What I discovered was that Moffat actually wasn’t very good at plotting, possibly because he didn’t tend to do it very often. “The Girl in the Fireplace” and “Blink” have only the barest hint of a plot, and it’s the same one for both of them–the non-linear relationship between a human and the Doctor. What makes them special is their structure (which was also one of strong points of Moffat’s previous series, Coupling), and the fact that they use time travel as more than a means of delivering the Doctor into the story and taking him out again at its end.
Perhaps it would be more accurate to say that I don’t agree with her definition of plot. My understanding of plot is the one that crops up on this website about writing, among others: that it concerns the organization of the events in a work of fiction, as opposed to the story, which is how those events would proceed in raw, unembellished form. So I’d turn Moffat’s strength and weakness around, compared to Abigail. He clearly does return to the same set of ideas quite frequently, and work to find new ways to iterate them, and sometimes this is more successful, and sometimes less so. But I’d also argue that saying Moffat is good at structure is the same as saying he’s good at plotting, at the mechanics of putting a story together. And I’d argue that whichever word you use, this season bears out that Moffat is good at it; it feels to me a much more cohesive work than any of Davies’ seasons did, and than a lot of other TV series in general. True, under Moffat Who has shifted even further into fantasy — if I have a reservation about the season, this is it; that, like Alastair Reynolds, I might wish for a show that placed a bit more emphasis on the brilliance of rational enquiry — but it does a reasonable job of being coherent on its own terms. The biggest of the authorial fiats are established early on. The Doctor is a spacetime event complicated enough to close the cracks in the universe. Anything that can be remembered can be recovered. There’s no reason these things should be true, but because they’re established in episodes where it’s not essential that they’re true, by the time they’re needed in the season finale I’m happy to allow them.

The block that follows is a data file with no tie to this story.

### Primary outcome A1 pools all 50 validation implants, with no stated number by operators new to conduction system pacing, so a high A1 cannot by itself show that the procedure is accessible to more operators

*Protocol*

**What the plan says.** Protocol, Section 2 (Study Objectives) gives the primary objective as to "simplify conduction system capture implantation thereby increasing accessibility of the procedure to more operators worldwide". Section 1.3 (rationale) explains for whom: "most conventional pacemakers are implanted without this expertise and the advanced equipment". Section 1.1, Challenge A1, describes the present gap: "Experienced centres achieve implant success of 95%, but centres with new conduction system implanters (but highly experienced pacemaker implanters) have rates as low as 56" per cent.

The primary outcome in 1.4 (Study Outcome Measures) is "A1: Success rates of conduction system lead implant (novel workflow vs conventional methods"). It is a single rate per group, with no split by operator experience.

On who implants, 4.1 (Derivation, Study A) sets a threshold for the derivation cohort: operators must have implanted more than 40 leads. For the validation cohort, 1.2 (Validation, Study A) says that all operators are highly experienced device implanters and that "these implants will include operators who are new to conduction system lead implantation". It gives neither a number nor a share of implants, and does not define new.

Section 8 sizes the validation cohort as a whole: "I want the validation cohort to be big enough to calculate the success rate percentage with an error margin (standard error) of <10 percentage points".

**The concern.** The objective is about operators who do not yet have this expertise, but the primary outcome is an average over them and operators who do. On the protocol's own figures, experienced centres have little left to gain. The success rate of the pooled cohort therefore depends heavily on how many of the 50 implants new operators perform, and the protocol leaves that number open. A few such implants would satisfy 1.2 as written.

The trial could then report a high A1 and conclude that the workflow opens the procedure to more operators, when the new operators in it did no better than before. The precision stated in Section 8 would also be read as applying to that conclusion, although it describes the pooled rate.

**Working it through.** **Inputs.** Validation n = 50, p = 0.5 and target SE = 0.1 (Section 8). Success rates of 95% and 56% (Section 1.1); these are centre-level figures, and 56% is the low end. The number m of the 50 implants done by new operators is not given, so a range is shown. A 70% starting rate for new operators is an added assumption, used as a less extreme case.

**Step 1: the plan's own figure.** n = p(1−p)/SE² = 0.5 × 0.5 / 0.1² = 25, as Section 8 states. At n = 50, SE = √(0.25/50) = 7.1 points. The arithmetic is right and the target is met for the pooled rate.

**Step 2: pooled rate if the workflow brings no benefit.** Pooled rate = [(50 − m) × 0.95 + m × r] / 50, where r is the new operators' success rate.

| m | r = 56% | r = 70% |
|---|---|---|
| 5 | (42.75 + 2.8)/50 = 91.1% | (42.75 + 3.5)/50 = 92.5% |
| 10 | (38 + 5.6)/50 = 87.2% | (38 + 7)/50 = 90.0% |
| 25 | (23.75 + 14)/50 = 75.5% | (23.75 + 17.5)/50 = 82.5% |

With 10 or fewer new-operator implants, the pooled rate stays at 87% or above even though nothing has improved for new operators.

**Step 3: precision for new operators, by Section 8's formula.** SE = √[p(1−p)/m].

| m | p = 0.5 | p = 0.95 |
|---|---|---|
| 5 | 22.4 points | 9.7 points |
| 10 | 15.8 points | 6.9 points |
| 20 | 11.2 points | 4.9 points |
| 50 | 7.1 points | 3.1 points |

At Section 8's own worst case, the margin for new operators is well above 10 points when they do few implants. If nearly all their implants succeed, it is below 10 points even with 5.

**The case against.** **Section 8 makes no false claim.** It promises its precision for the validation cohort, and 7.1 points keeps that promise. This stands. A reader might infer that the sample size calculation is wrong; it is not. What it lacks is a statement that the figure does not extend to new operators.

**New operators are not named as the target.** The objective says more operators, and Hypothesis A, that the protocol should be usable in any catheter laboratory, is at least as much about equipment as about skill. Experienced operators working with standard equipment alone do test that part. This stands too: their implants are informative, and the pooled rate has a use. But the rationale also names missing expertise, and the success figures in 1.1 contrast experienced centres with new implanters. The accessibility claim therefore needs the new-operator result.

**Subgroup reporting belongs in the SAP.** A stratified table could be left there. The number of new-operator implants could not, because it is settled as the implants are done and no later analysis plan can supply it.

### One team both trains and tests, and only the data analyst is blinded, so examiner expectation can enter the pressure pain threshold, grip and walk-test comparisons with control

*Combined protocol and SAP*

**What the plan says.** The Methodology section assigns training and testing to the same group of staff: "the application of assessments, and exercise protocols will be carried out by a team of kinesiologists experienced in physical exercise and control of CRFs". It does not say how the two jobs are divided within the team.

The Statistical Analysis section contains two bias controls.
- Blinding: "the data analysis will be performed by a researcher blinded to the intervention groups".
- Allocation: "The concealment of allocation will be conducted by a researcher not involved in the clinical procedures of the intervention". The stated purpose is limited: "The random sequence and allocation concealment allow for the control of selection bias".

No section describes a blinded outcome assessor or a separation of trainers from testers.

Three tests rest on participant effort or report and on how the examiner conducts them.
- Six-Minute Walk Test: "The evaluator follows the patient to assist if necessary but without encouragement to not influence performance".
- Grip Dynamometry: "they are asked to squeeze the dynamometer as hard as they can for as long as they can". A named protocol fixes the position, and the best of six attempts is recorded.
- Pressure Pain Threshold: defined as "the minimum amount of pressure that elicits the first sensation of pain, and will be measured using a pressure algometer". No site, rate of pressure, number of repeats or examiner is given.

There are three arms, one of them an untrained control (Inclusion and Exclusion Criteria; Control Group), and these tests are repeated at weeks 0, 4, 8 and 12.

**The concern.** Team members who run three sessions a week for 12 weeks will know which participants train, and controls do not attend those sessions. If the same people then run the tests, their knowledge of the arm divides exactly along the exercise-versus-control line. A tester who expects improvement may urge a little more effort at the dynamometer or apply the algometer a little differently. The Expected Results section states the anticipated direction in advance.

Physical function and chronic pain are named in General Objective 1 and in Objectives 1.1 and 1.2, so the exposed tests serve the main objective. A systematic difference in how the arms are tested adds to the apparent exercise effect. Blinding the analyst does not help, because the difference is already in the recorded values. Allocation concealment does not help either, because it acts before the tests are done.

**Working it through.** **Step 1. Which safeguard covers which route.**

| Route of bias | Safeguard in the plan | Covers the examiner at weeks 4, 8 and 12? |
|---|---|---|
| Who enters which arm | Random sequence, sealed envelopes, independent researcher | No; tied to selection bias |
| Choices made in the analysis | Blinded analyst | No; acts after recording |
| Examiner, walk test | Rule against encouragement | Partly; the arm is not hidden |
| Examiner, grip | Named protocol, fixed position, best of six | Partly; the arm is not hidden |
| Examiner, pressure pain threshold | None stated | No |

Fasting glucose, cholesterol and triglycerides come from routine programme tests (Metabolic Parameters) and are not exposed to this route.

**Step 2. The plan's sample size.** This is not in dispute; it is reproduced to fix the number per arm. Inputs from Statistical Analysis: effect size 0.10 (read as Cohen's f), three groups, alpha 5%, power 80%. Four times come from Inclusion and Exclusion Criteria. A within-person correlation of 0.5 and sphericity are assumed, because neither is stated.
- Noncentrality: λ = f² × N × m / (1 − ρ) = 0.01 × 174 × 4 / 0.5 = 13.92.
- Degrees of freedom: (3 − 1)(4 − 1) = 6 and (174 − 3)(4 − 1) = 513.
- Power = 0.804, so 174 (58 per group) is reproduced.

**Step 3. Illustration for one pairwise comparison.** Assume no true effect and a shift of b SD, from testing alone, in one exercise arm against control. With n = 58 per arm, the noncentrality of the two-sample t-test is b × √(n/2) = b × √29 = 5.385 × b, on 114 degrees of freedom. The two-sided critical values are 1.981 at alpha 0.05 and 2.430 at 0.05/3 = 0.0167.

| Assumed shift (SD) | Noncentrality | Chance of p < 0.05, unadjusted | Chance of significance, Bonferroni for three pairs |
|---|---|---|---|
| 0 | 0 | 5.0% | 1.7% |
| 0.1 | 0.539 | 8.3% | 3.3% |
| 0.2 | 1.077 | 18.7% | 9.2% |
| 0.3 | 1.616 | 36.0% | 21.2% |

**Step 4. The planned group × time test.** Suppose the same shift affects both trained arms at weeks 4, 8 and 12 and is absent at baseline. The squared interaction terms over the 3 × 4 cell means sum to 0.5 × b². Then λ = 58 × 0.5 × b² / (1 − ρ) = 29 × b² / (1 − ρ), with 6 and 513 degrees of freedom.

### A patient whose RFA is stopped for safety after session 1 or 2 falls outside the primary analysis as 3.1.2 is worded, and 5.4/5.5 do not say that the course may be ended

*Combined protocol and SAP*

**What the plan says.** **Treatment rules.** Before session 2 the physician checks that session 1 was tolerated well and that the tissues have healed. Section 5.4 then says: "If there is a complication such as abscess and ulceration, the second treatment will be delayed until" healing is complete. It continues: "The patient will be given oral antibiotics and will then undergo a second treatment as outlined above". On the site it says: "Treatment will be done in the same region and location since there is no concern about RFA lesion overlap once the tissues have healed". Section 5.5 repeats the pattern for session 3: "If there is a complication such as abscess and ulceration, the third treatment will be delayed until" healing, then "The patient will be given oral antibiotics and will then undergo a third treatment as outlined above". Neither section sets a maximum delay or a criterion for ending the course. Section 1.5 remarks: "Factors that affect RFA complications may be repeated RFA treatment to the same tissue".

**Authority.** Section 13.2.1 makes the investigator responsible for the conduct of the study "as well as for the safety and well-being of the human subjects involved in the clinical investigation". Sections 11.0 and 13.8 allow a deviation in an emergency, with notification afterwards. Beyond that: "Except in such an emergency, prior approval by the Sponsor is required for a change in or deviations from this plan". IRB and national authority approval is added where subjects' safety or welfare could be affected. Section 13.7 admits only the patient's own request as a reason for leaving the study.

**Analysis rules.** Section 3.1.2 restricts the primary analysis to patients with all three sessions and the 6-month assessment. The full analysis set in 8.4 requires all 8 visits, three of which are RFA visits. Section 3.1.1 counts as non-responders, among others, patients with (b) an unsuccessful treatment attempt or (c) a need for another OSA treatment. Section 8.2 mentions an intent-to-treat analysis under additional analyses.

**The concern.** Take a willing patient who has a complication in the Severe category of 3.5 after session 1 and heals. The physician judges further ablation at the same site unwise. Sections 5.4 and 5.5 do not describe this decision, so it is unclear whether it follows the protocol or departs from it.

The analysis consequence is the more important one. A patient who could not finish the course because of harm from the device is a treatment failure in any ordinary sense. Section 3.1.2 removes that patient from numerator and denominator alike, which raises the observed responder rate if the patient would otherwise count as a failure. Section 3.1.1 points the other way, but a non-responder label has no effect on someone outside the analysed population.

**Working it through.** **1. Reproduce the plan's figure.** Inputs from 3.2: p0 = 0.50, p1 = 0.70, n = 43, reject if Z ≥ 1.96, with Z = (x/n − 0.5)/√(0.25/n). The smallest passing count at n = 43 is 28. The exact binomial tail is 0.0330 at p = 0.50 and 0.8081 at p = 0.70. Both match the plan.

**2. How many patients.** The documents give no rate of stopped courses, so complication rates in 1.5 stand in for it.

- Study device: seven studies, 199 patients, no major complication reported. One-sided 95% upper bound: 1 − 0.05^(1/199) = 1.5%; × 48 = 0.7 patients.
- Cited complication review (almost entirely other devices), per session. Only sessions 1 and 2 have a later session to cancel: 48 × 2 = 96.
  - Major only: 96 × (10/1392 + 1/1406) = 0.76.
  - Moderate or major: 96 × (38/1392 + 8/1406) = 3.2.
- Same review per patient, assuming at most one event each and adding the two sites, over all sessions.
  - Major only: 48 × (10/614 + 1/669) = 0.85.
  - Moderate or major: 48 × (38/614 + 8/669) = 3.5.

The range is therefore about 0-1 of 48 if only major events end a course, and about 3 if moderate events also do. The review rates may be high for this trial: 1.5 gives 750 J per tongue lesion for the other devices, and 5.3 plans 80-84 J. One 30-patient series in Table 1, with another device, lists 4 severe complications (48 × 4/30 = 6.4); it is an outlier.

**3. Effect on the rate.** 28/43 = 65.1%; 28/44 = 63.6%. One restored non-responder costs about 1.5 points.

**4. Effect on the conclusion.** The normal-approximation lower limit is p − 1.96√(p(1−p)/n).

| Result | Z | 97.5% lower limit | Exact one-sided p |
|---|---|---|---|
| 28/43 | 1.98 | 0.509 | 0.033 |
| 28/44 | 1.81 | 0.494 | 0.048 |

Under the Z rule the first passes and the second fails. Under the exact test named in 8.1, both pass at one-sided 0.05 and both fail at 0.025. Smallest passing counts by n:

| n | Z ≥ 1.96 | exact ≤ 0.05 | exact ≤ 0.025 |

It’s not just plot that I feel binds this year’s episodes together, though. There’s an overarching concern with how stories get told and what they signify, for instance. I can feel enough loose threads nagging at me there that I might even rewatch this season, at some point, and see if something can be woven from them. But more than that, even, what this season of Who has conveyed to me, for the first time, is what the joyously seductive confusion that is the Doctor’s life, or the life of this travelling with the Doctor, might feel like. I think the purest sense-of-wonder moment Russell T Davies managed came at the end of his second episode, in the juxtaposition of the death of the sun several billion years in the future with a crowded London street in the present day. To say that Moffat’s Who actually makes use of time travel is, for me, to say that it’s built around those juxtapositions, the repetition and magnification of them; and so it seems somehow right that Moffat’s Doctor himself is a continual stream of unexpected incongruities, who lives by them and is bored to tears, as in “Vincent and the Doctor”, when they cease. Where Abigail and I agree, in the end, is that I also think Moffat has written the Doctor he wanted to write: one for whom anything is possible, and everything must be fun.